Med Change part II

A couple of weeks ago, I wrote about a med change. I promised you an update, so here it is: The beginning has been rough.

In this change, I had to completely stop taking the old medication before I could even begin taking the new one. What’s more, the new one has to be increased to full dose extremely slowly, taking a couple of months. The result of this is that I am very nearly off of my mood stabilizer. I still get some mood stabilization from another med that I take, but the mood stabilizer itself is at such a low dose, I can hardly tell.

Initially, I was a bit manic and said some nasty things to a friend. I then collapsed into a depression about my sins and found it hard to move out of bed at all. I also noted that my sleeping schedule actually stabilized, but it stabilized in reverse. I am awake at night and asleep during the day. I somehow managed to get to church and go to confession on Tuesday, and that helped greatly. My spiritual father gave me great advice on how to get through and for the first time in a week, I felt normal. I, of course, then went back into mania. There I’ve been, ever since, and I’m trying to get some normality back. This isn’t over. This doesn’t make the med change a bad idea yet. This means that these things are hard. If I’m lucky, this is the hard part in the process of finding more stability than I’ve had in years. I’m pushing through.

So how do I push through? I can’t just let myself be tossed like the surf of the sea in all this. If I were to do that, I could destroy a lot of things. No, I must fight for stability. One thing I’ve been doing is going for walks. I mentioned walking recently and my mania has helped me to do this more regularly. I’ve been getting a lot of exercise which helps calm me down.

Another strategy is using the mania for good things. Mania isn’t ideal, but it’s not all bad. I got around to paying some bills that I hadn’t been dealing with and that felt good. Due to clicking buttons in the wrong order, I got a $30 fee at my bank for over-payment coverage even though I had the money. Due to my manic energy, I felt up to calling the bank and asking for forgiveness on that fee, since I did actually have the money. They were nice and reversed the fee. That may not have happened were I not manic.

Prayer. Prayer is very necessary for all times, but especially times like these. I’ve taken time to step before my icon corner and pour my heart out to God. When I go on walks, I generally pray. Often, the Jesus Prayer fills my head while I’m walking and that can be a good thing. I’ve also begged God for holiness rather than comfort. That’s a very dangerous prayer, but produces amazing blessings.

These times can be very hard, but there are ways through them. When I was depressed and could hardly get out of bed, I still did get out of bed. I met my mother for lunch and I went to church. Those were both monumental tasks, but I did them. I knew that Church would bring me closer to the God Who saves, and it is indeed doing that.


A Medication Change

In a previous post, I wrote that one should be extremely careful about changing medications when they are working for him. One of the dangers is that sometimes quitting a medication that is working permanently changes how one’s body responds to that med. Sometimes, a medication does not help when restarting it, despite having worked before. That is a great danger and is possibly part of the reason I have suffered this past year.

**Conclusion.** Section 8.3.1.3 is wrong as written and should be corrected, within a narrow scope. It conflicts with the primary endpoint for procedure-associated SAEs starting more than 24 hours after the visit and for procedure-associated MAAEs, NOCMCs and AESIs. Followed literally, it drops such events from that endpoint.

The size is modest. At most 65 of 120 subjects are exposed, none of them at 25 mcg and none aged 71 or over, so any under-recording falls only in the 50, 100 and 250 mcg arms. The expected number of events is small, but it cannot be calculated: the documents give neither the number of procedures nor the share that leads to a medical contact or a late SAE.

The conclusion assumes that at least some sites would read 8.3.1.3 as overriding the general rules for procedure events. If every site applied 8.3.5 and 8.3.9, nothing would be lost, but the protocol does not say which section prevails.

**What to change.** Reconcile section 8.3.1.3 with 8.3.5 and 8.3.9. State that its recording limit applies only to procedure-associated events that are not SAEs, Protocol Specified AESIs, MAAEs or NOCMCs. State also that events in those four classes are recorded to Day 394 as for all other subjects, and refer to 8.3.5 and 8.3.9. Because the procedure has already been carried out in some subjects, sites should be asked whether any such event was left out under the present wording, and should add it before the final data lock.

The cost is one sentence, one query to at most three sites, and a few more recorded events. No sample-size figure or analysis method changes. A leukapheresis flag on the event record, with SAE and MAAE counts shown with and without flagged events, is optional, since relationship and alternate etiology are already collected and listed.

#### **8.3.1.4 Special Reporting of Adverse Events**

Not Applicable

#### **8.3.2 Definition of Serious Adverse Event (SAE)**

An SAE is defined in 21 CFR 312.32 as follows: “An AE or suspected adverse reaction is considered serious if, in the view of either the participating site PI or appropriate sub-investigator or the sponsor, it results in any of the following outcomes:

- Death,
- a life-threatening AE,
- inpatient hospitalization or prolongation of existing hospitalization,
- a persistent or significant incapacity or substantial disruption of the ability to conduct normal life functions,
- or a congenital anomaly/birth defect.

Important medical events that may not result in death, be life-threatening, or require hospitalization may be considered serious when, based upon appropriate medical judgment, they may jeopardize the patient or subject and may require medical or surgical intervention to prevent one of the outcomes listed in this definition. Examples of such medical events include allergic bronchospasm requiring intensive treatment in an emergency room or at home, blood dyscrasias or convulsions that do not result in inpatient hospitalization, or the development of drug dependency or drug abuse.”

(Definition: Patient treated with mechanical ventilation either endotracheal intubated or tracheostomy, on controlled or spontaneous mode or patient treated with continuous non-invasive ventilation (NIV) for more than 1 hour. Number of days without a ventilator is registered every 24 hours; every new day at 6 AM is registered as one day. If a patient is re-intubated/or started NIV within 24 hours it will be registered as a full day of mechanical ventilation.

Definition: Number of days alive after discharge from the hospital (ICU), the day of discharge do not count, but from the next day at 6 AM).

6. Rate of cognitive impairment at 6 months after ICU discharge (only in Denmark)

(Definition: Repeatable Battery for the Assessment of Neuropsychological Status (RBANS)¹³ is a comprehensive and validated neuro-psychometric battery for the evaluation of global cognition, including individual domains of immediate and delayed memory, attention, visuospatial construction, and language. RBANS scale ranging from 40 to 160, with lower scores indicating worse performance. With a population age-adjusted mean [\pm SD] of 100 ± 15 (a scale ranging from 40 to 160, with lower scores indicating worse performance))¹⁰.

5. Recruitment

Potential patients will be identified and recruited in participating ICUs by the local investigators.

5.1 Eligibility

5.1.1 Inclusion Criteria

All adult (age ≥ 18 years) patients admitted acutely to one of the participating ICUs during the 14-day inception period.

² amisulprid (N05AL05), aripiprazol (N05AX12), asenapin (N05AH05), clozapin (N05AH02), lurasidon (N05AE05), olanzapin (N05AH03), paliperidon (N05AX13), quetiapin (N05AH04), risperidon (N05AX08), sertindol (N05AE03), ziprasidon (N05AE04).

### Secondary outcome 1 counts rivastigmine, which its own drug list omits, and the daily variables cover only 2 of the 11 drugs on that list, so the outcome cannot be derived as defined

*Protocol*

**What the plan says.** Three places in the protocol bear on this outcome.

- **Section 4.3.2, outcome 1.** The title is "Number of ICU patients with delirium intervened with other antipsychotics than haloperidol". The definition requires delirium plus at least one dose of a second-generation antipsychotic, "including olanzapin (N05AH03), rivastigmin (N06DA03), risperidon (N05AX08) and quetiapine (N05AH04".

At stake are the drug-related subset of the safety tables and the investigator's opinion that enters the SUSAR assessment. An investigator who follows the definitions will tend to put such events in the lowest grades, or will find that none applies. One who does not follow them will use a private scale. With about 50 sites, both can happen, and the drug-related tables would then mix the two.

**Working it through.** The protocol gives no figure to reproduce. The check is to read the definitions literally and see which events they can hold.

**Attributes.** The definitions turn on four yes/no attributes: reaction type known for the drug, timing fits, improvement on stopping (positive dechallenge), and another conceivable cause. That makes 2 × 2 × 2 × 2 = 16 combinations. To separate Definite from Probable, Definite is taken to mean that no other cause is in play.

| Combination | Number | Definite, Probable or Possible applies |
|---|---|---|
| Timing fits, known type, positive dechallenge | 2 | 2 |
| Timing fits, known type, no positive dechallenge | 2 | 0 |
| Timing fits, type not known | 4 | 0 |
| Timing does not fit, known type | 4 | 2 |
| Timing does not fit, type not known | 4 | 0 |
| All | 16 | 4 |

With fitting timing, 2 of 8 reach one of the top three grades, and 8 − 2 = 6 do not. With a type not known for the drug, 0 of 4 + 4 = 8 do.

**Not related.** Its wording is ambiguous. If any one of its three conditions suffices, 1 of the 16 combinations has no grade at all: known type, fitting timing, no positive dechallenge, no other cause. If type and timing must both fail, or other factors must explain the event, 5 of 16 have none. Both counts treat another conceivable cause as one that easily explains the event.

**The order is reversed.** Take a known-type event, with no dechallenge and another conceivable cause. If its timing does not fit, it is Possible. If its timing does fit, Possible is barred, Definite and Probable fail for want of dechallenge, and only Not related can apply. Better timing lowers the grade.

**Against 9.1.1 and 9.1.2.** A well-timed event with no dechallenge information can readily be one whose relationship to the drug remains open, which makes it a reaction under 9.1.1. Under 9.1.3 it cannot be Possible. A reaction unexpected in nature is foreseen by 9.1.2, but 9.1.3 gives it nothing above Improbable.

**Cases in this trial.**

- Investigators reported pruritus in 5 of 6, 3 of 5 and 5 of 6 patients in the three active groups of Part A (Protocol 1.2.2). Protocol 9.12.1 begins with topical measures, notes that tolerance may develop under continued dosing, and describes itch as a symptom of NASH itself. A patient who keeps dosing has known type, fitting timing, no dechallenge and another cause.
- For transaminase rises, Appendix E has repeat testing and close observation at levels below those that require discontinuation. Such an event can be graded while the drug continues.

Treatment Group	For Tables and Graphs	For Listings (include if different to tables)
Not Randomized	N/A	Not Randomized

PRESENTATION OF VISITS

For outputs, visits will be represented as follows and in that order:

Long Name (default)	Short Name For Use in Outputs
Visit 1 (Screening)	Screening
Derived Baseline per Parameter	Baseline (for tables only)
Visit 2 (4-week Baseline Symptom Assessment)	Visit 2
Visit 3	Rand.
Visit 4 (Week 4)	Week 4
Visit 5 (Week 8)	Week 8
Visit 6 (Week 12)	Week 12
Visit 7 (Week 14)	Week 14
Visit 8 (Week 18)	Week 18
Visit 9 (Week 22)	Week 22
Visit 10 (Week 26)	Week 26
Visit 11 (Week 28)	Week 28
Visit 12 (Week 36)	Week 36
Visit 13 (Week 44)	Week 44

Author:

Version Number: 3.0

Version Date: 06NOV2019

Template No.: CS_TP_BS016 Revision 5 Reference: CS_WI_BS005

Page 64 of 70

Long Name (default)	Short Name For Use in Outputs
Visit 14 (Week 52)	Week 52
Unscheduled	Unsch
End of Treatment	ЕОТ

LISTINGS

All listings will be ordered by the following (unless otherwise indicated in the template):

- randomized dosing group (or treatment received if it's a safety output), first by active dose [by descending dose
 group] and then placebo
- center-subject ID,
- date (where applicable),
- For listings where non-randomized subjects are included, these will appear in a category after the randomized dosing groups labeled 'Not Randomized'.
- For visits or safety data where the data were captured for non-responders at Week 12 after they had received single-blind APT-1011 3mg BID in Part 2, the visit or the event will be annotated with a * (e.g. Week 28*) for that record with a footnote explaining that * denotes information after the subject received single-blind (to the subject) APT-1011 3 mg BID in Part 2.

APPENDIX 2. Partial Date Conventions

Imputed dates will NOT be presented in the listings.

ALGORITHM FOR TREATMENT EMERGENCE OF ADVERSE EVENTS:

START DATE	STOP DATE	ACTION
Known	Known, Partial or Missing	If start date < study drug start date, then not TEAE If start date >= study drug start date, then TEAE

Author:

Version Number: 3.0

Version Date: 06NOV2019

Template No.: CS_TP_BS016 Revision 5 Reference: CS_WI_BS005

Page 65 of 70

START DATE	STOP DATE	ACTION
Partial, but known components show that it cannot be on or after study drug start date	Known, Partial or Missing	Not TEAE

A couple years ago, I agitated for my doctor to remove one of my medications that I felt I didn’t need. I had reason to think this as a previous doctor had started me on it entirely because it fit his style of treatment rather than because I needed it. I had always wanted to get back off of that particular medication, but when I did, things went badly for me. Ever since the med change that took me off this medication, I have felt less stable. Having Bipolar Disorder, I find that my moods move back and forth between manic and depressed, despite having been stable earlier. My current doctor and I made some other changes back and forth, and I am now on the same medications I was on when I was doing fairly well, but I’m still not stable like I was before. It appears that having stopped the medication has permanently stopped it from working for me.

I should mention that there is a lot we don’t know about medications. Often times, we’re more guessing at what they do than knowing. At best, we have a general idea. What we do know is that they have excellent results much of the time. We also know that the side effects can be devastating. I am probably a good deal heavier than I would be without medications, which is bad. I’m not explosive with rage and suicidal thoughts which is good. Overall, the balancing of my mood is worth the weight gain, and recently, through exercise, I’ve been able to keep my weight stable anyway.

But like I mentioned, I am not as stable as I was, so I spoke with my doctor today and requested that we try a different mood stabilizer. My doctor recommended a different medication which may help based on my symptoms and other medical knowledge at her disposal. I hope it works. All I can do is hope, for now.

When trying a new medication, there is little we can do to ensure it works. In the end, trying a new medication is basically a roll of the dice. Sometimes it goes very very badly. But other times, it can bring someone back to normality after years of pain. We don’t yet have the technology to know ahead of trying it whether a medication will work. We dream of having the ability to do a blood test and having information from that to know what meds will work. For now, it’s harder than that.